DSCF0037 - X100S "AF trick"

Please remember that the X100S features a new hybrid autofocus system: a mix of CDAF (contrast detection autofocus) and on-sensor PDAF (phase detection autofocus). PDAF is quicker, but only works in good light, such as 5 EV or better. More importantly, PDAF is only available in about 40% of the sensor area, covering the center 9 (3 x 3) AF fields. So for best (fastest) AF results, shoot in good light and use the center 9 AF fields. You don’t have to worry about which of the two AF methods to use. The camera will take care of that for you.

Shutter Lag

While the Autofocus Trick will obviously introduce some shutter lag (defined as the time between you pressing the shutter and the camera taking the shot) due to the camera’s AF Priority operation, you can significantly reduce this time period by priming the camera during normal shooting (= shooting without tricks). All you need to do is half-press the shutter while anticipating the actual shot.

Mirrorless cameras like the X series have a distinct way of operation: During Live View, they are constantly adapting the lens aperture to the brightness of the ambient light that’s entering the lens. However, for exposure measurement and focusing purposes, the camera has to fully open up the aperture. Then, right before actually taking the shot, the aperture has to be closed again to reflect the chosen “working aperture” settings. Half-pressing the shutter button performs this sequence and primes the camera to minimize any shutter lag. If you don’t half-press the shutter button before actually taking the shot, shutter lag will increase even if you are using manual focus and manual exposure. When the camera isn’t primed before taking the shot, smaller apertures will also induce a longer shutter lag than wide-open settings, as the aperture blades have to travel a longer way from their wide open measuring position to their final working aperture position.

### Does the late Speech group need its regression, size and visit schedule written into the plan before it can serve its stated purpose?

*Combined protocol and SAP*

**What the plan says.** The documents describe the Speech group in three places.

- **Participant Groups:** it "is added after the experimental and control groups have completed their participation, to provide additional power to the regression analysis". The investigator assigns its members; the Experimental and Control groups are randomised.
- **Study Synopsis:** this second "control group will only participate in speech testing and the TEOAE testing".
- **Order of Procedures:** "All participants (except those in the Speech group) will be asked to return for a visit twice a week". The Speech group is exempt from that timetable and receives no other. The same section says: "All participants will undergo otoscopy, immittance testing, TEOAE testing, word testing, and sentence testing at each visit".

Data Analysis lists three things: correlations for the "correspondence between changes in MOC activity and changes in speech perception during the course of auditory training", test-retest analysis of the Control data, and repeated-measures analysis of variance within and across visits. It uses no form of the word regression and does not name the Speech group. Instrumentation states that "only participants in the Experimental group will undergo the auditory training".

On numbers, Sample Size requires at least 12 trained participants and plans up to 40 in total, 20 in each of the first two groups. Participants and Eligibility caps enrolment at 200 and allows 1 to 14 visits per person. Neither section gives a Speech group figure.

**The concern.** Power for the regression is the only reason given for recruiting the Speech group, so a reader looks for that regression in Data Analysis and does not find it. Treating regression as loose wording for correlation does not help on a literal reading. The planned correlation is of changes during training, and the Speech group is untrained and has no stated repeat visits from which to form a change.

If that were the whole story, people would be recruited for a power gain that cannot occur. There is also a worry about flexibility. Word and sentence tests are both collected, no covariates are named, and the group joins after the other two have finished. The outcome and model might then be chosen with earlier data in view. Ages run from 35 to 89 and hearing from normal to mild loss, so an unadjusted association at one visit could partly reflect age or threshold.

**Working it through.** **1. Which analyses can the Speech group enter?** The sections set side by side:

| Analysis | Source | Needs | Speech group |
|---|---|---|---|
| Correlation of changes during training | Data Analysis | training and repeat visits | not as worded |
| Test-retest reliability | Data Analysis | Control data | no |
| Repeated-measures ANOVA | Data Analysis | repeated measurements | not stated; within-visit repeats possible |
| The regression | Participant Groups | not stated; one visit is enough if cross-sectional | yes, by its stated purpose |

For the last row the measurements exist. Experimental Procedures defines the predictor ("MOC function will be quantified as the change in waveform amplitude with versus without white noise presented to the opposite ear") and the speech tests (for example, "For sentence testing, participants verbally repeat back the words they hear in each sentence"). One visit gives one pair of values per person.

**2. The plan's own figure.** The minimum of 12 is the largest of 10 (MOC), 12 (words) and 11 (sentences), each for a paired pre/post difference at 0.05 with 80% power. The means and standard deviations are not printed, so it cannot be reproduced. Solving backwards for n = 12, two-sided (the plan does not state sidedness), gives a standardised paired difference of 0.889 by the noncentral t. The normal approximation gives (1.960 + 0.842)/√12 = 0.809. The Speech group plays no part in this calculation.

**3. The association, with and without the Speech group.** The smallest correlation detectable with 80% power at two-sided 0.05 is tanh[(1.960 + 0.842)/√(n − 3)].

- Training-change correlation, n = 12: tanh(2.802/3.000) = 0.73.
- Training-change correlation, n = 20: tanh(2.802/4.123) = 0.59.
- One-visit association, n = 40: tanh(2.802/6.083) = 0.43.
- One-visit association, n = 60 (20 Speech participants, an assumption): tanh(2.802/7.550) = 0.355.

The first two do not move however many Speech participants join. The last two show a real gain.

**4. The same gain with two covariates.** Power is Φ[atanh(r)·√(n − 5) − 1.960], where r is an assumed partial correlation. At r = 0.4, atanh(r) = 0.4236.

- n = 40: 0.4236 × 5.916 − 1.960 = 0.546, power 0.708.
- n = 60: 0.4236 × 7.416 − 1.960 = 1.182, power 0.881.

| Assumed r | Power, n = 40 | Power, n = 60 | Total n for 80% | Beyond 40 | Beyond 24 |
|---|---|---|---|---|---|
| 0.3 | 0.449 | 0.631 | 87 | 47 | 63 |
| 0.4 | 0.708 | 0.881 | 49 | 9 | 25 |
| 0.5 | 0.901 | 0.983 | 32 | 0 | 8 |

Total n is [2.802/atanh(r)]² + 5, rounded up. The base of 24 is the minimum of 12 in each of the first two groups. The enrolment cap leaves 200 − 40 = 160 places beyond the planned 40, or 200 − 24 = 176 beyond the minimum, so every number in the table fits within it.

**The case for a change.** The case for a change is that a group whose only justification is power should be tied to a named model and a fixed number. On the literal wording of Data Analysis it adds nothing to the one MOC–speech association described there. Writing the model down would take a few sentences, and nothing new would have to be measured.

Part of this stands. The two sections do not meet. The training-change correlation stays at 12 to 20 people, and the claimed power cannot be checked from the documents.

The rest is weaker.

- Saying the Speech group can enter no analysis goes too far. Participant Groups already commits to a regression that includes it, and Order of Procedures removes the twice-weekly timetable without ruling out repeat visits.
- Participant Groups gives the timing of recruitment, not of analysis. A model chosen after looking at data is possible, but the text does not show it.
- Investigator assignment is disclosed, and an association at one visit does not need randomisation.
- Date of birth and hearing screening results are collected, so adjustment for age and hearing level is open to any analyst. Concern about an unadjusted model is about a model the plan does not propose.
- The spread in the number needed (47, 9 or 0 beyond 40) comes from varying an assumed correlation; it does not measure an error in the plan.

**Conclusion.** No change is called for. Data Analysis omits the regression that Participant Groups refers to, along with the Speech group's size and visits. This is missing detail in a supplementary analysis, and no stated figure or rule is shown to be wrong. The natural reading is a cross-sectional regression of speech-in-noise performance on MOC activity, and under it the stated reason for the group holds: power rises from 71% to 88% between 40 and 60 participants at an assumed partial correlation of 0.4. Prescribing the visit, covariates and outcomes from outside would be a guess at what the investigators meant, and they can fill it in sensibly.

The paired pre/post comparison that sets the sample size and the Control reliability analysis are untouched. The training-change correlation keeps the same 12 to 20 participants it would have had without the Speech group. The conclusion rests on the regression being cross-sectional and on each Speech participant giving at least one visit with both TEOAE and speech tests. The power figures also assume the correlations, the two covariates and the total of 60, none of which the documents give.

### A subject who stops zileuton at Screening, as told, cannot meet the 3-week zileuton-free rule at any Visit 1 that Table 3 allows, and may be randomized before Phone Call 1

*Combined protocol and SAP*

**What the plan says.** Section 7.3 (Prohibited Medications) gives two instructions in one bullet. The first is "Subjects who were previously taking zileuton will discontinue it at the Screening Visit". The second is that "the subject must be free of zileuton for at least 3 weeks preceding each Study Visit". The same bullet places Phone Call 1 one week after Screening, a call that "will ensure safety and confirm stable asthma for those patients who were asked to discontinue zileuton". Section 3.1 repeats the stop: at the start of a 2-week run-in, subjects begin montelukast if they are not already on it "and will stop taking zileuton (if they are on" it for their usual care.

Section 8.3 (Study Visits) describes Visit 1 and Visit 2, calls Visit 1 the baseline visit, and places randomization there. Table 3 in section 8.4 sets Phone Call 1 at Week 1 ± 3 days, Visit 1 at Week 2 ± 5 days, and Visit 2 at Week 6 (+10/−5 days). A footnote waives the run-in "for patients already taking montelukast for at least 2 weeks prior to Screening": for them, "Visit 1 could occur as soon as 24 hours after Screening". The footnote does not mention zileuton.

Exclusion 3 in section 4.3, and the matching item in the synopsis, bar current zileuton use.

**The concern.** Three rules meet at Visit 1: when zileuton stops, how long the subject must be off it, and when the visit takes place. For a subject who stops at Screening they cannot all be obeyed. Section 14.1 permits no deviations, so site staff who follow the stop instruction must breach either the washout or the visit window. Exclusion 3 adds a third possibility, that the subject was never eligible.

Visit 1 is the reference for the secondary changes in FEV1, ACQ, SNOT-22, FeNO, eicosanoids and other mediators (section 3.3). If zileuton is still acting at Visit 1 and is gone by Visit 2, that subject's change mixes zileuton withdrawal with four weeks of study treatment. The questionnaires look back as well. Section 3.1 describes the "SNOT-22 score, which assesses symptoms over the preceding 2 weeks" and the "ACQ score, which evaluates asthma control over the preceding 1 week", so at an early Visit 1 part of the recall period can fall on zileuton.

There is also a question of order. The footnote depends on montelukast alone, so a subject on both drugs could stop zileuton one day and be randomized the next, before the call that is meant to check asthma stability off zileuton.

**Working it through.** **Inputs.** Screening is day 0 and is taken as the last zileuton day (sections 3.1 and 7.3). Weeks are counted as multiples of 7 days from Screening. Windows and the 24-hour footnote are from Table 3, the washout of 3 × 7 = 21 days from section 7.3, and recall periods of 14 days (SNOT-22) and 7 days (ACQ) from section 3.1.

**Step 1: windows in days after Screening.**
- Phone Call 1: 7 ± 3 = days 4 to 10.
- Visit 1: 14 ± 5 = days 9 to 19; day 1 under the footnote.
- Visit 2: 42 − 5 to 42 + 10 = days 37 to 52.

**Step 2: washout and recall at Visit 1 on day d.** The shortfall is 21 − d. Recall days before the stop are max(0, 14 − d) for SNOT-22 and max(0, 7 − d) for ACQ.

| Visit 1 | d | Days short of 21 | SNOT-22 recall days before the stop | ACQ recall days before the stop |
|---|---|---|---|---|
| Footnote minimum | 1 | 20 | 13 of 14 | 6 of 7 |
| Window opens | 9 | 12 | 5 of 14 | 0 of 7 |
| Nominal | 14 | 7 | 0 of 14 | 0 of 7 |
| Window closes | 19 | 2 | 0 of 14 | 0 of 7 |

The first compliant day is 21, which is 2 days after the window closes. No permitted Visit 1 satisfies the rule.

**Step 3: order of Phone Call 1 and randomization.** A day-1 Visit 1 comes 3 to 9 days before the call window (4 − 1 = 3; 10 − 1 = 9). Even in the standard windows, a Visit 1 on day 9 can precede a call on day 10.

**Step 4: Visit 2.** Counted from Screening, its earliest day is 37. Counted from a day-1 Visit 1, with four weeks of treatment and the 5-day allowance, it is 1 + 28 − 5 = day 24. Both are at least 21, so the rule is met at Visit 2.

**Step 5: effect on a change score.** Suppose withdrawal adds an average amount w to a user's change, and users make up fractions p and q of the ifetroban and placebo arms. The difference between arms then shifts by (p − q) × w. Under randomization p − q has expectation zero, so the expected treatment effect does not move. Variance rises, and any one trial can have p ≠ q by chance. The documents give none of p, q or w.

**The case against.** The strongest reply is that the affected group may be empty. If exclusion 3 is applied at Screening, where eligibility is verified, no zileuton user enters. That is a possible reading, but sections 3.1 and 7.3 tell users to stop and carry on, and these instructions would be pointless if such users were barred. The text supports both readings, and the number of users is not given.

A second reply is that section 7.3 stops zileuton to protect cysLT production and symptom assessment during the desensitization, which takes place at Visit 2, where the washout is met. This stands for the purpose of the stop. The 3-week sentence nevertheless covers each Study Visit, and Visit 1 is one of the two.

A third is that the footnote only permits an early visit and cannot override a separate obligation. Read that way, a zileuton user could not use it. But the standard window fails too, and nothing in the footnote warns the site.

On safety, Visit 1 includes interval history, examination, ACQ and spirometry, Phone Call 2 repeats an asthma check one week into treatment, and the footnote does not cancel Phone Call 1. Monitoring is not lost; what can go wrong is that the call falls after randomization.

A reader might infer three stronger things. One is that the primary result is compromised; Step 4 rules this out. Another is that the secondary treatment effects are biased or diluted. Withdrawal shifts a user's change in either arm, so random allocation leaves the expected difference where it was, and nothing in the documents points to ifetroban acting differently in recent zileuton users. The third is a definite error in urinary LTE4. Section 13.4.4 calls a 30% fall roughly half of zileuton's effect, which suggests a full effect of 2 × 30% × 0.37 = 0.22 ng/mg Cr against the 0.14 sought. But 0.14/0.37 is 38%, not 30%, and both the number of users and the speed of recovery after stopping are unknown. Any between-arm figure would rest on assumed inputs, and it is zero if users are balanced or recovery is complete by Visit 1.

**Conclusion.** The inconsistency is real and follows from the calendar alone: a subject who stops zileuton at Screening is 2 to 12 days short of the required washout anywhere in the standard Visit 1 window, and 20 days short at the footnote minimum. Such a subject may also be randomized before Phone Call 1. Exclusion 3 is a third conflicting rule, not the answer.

The X100S features an impressive list of shortcuts that can make your life much easier:

  • Press and hold the Q button for a few seconds to clearly increase the brightness of the LCD. This can be quite helpful when operating the camera in bright light, like on a sunny day.
  • Press and hold the MENU/OK button down to lock or unlock the arrow keys and the Q button.
  • A long press of the Fn button will bring up the Fn button’s configuration menu, where you can assign one of several functions. I typically assign ISO to this button, because I like to be able to quickly change my Auto-ISO configuration (minimum shutter speed). Another popular option for this button is enabling the camera’s built-in ND filter.
  • Press and hold DISP/BACK button to activate (or deactivate) the camera’s Silent Mode. When this mode is turned on, the X100S functions quietly and inconspicuously. It won’t make any artificial noises and it abstains from using both the flash and the AF-assist lamp.
  • Pressing the DISP/BACK button while selecting an AF field in AF-S Area mode will immediately select the central AF field.